Amid clashes between Ukrainian and Russian force, wheat price reaches $444 per ton after a fire outbreaks at Ukraine’s Zaporizhzhia Nuclear Power Plant.
At 07:30 GMT, the price of wheat reached $444 per ton and $12.09 per bushel. Wheat prices neared the level of $500 per ton in US future contracts.
At the beginning of February, the price of wheat had been around $270 per ton. The fire at Ukraine’s nuclear power plant has not affected essential equipment so far, according to the International Atomic Energy Agency.
Other commodity prices also posted increases related to the recent developments in the Russia-Ukraine war.
The price of Brent oil, which neared $120 level on Thursday, is now at around $112, it hovered around $70 in the first week of February.
The ounce price of gold also hit $1,950 level on Thursday and balanced at around $1,937 on Friday morning.
Trade data provided by the Observatory of Economic Complexity (OEC) showed the world traded $44.1 billion worth of wheat in 2019.It further showed that Russia exported $8.14 billion worth of wheat and thus emerged as the largest wheat exporter in 2019.
The United States exported $6.94 billion worth of wheat while Canada exported $5.97 billion worth of wheat to occupy the second and third positions respectively. And France with $4.54 billion wheat exports, and Ukraine with $3.11 billion, completed the list of the top five wheat exporters across the world in 2019.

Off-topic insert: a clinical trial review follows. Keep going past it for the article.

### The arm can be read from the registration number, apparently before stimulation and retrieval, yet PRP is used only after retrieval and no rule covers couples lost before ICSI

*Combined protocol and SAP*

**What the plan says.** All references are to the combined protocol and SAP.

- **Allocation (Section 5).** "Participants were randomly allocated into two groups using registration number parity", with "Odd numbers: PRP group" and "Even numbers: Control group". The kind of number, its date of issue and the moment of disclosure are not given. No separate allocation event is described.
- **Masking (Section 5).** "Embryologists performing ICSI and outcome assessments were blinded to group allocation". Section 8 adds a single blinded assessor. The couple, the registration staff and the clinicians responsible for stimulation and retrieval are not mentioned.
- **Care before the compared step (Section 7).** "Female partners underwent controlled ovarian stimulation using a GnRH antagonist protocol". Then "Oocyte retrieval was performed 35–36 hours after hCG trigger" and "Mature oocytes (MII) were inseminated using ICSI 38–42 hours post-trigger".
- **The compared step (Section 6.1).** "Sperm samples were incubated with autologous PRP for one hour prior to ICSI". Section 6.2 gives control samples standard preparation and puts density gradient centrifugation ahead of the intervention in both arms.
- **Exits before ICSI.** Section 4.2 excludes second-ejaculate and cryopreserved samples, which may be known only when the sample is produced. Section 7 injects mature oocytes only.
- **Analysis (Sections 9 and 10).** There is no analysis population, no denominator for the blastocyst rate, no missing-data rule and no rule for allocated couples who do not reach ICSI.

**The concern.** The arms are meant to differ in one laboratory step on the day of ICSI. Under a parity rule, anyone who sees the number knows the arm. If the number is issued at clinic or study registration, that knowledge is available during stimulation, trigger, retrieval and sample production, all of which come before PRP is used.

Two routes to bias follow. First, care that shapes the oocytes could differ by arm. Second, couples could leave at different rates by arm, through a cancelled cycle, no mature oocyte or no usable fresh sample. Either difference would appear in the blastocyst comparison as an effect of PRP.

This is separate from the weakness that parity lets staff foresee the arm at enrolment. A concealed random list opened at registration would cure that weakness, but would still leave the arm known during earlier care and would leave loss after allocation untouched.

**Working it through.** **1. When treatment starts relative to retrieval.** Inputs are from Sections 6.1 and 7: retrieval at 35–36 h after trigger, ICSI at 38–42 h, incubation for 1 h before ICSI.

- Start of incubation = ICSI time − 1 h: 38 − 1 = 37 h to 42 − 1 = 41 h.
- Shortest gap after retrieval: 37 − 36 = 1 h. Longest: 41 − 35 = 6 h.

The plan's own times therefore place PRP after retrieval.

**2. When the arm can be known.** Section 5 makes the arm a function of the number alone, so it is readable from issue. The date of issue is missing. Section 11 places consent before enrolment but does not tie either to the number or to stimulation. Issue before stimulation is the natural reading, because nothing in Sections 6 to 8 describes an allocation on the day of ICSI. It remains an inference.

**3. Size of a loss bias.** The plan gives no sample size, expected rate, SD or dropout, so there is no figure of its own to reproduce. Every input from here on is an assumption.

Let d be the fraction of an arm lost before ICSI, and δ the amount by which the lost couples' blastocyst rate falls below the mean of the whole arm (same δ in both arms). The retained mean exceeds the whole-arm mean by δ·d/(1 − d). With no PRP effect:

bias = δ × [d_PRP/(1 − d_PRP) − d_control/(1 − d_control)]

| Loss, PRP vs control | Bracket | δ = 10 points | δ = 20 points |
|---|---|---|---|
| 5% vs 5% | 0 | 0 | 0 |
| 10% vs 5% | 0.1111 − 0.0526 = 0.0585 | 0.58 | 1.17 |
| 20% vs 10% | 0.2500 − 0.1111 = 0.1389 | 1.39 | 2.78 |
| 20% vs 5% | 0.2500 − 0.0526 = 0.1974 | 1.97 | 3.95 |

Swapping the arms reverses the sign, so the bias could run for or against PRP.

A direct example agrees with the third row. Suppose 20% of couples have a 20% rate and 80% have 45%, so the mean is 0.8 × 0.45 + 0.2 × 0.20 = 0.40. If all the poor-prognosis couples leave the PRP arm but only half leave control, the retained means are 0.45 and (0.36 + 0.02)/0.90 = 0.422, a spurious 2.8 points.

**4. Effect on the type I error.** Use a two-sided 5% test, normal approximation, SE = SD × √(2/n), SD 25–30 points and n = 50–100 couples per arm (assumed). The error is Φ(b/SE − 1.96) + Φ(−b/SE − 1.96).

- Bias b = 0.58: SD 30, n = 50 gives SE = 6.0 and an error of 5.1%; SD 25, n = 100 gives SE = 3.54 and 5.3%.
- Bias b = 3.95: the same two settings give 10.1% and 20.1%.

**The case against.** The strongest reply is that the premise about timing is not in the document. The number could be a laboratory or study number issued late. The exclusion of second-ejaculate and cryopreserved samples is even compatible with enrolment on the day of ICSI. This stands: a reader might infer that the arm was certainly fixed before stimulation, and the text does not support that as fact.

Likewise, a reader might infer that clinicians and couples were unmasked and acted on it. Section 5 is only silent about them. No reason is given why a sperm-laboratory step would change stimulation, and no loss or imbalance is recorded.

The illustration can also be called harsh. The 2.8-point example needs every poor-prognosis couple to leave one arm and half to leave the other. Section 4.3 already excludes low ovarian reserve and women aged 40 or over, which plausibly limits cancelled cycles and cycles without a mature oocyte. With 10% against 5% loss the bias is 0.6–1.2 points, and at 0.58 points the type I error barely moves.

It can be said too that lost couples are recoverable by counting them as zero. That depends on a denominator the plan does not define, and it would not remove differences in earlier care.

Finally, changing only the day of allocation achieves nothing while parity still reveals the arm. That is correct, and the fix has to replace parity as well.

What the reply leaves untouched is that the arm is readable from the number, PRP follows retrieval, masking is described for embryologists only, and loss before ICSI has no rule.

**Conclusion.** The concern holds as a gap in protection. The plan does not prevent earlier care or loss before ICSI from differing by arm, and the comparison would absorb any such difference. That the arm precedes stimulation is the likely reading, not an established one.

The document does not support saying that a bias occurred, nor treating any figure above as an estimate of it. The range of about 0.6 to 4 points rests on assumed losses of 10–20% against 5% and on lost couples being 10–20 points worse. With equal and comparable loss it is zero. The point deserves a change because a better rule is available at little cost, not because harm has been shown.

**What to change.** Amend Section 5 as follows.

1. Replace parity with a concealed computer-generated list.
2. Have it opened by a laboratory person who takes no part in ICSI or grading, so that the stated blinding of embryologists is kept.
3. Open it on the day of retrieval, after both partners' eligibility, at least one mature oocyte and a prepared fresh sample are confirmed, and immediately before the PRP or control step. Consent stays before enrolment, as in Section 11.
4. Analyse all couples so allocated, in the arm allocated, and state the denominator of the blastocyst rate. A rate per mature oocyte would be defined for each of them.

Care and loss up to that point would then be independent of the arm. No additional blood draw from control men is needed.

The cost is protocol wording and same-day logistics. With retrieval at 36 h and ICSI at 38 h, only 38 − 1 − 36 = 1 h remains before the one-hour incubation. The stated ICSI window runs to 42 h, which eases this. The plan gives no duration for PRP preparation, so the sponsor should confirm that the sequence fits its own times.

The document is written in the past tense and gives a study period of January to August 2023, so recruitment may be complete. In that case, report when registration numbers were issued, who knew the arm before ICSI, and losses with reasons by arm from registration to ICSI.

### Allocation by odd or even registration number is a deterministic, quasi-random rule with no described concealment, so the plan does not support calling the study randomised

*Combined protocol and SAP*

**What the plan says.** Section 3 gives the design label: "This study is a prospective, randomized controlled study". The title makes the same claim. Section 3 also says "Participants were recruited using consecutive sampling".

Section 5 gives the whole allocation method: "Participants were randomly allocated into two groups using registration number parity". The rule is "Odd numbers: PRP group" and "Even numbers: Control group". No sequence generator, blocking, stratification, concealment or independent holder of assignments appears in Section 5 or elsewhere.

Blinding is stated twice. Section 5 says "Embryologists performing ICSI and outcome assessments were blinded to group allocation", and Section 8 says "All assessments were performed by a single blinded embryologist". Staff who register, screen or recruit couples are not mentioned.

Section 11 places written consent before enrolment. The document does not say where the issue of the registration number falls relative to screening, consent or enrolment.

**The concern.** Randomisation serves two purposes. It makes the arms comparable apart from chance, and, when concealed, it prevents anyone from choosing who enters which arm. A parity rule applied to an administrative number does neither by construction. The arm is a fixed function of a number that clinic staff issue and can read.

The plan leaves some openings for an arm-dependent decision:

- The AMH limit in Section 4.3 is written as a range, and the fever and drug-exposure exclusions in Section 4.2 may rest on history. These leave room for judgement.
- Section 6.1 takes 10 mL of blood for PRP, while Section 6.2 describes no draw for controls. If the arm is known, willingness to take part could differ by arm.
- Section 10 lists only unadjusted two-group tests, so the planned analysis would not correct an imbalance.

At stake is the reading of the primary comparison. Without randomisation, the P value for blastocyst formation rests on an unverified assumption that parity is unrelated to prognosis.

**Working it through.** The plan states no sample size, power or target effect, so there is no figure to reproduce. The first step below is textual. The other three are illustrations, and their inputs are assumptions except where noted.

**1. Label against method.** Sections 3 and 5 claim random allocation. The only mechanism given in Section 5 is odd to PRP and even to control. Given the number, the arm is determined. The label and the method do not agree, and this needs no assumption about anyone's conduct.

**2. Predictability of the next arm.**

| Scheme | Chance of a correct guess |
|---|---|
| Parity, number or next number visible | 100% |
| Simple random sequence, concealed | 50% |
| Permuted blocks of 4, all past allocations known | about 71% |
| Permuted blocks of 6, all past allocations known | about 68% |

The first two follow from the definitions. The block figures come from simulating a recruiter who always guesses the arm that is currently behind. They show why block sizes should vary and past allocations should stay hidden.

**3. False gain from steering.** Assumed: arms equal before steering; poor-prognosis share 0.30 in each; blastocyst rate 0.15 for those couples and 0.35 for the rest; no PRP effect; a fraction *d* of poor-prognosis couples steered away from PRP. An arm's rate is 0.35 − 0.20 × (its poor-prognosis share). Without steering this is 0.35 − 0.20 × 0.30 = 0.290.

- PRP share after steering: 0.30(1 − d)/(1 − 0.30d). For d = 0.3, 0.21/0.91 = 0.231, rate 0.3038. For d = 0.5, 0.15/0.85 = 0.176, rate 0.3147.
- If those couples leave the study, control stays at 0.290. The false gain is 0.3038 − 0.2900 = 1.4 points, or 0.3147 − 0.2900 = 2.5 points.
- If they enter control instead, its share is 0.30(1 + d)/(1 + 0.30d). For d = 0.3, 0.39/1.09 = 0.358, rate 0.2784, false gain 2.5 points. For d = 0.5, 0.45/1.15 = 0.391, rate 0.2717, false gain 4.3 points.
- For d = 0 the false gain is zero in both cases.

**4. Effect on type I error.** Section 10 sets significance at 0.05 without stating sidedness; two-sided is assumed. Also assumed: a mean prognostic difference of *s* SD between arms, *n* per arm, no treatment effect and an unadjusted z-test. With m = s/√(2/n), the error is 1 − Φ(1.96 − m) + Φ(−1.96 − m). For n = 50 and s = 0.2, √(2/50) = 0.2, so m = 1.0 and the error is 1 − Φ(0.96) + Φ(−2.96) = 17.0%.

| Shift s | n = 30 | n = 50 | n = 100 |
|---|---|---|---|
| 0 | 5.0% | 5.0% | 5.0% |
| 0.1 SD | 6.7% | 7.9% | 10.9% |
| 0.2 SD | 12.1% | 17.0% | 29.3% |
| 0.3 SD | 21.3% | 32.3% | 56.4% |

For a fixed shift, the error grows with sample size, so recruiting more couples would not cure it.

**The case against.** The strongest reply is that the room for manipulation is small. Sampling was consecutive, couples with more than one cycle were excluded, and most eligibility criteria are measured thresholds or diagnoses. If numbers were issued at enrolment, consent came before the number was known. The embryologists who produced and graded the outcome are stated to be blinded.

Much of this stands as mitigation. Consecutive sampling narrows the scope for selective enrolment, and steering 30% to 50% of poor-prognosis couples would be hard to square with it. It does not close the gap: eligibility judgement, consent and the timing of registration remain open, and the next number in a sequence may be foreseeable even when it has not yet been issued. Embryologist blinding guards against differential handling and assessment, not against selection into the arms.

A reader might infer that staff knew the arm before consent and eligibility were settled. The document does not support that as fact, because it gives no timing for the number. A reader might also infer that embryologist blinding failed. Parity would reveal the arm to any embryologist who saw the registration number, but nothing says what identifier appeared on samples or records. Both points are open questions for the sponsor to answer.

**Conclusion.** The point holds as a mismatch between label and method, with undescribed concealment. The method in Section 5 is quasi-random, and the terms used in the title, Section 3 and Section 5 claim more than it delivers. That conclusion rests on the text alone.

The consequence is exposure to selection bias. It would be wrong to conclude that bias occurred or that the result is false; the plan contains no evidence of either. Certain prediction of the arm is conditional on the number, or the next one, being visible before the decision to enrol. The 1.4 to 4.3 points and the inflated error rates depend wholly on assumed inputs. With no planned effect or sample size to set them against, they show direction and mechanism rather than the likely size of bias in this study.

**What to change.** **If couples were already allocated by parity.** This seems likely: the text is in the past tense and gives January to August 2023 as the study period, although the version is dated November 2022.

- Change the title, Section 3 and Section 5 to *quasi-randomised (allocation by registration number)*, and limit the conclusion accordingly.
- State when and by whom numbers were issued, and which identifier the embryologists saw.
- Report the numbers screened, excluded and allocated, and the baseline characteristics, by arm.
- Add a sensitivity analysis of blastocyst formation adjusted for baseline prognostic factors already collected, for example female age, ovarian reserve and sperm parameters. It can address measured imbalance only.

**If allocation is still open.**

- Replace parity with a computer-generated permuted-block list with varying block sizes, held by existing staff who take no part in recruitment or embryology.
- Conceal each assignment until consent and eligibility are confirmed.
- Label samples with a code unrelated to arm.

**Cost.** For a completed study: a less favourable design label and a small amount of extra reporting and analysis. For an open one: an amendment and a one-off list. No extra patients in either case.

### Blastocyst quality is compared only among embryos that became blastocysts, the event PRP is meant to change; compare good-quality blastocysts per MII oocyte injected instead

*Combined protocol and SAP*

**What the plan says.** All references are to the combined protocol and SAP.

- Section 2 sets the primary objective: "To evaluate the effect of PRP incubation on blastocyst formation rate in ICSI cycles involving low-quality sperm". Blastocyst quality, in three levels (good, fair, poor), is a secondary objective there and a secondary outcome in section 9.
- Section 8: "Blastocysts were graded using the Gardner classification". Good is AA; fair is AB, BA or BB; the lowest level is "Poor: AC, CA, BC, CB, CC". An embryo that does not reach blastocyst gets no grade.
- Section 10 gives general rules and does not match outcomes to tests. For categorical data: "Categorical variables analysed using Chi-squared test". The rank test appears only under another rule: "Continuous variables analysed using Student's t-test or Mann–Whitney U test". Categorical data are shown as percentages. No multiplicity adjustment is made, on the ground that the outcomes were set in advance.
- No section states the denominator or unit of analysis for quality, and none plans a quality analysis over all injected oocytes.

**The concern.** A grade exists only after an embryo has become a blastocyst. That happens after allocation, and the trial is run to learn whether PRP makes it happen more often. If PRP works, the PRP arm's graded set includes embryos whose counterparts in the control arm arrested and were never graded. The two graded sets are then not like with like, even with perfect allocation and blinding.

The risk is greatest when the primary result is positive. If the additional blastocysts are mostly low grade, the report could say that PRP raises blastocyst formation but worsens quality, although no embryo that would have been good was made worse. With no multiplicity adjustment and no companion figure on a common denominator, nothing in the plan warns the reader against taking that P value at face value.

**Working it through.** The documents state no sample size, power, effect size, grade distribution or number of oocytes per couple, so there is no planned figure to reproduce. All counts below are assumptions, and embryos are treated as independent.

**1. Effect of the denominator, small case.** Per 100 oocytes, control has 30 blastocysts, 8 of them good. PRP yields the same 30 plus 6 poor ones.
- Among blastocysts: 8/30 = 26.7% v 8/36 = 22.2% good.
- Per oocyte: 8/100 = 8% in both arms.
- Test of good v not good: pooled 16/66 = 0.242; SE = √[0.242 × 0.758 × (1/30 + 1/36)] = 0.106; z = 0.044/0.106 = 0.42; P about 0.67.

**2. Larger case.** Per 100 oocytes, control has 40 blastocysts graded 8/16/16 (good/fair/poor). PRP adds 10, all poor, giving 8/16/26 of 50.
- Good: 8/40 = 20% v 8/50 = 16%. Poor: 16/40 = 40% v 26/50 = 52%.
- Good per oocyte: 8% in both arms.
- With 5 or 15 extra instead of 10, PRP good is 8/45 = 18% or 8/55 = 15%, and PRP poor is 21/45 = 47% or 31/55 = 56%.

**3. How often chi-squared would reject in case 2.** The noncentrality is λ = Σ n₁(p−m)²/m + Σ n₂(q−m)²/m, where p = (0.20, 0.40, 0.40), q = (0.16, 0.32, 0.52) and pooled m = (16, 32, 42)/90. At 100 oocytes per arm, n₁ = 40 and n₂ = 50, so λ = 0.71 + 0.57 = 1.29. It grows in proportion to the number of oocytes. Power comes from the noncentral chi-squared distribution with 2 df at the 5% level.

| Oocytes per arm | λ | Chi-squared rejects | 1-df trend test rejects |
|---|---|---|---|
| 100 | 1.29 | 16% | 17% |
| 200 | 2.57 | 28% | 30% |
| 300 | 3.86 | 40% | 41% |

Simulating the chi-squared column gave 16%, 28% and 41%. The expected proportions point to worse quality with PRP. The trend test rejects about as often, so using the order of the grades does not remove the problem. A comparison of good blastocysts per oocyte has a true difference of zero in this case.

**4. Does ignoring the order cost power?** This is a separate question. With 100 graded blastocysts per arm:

Egypt topped at $4.67 billion as highest importer of wheat. Other African countries that imported wheat from Russia in 2019 were Sudan, 2.5 percent; Kenya and Tanzania, 1.3 percent each respectively.
With the escalation in the Russia-Ukraine crisis, commodities such as wheat and maize will face supply disruptions just like crude oil.
According to Nigeria’s data agency, the National Bureau of Statistics (NBS), Nigeria imported N898.2 billion worth of wheat in nine months that ended September 2021. The top origins of wheat into Nigeria in 2021 included USA, N194.2 billion; Canada, N136.4 billion, Russia, N124 billion, Lithuania, N122.3 billion and Latvia, N115.9 billion.
Wheat-based products such as the popular pre-packed wheat flour and bread have witnessed steady price increase across the country.
The ripple effect will be faced by Nigerian firms operating in the food industry that are currently facing an uptick in production costs from exchange range volatility, petrol scarcity and other supply chain disruptions.
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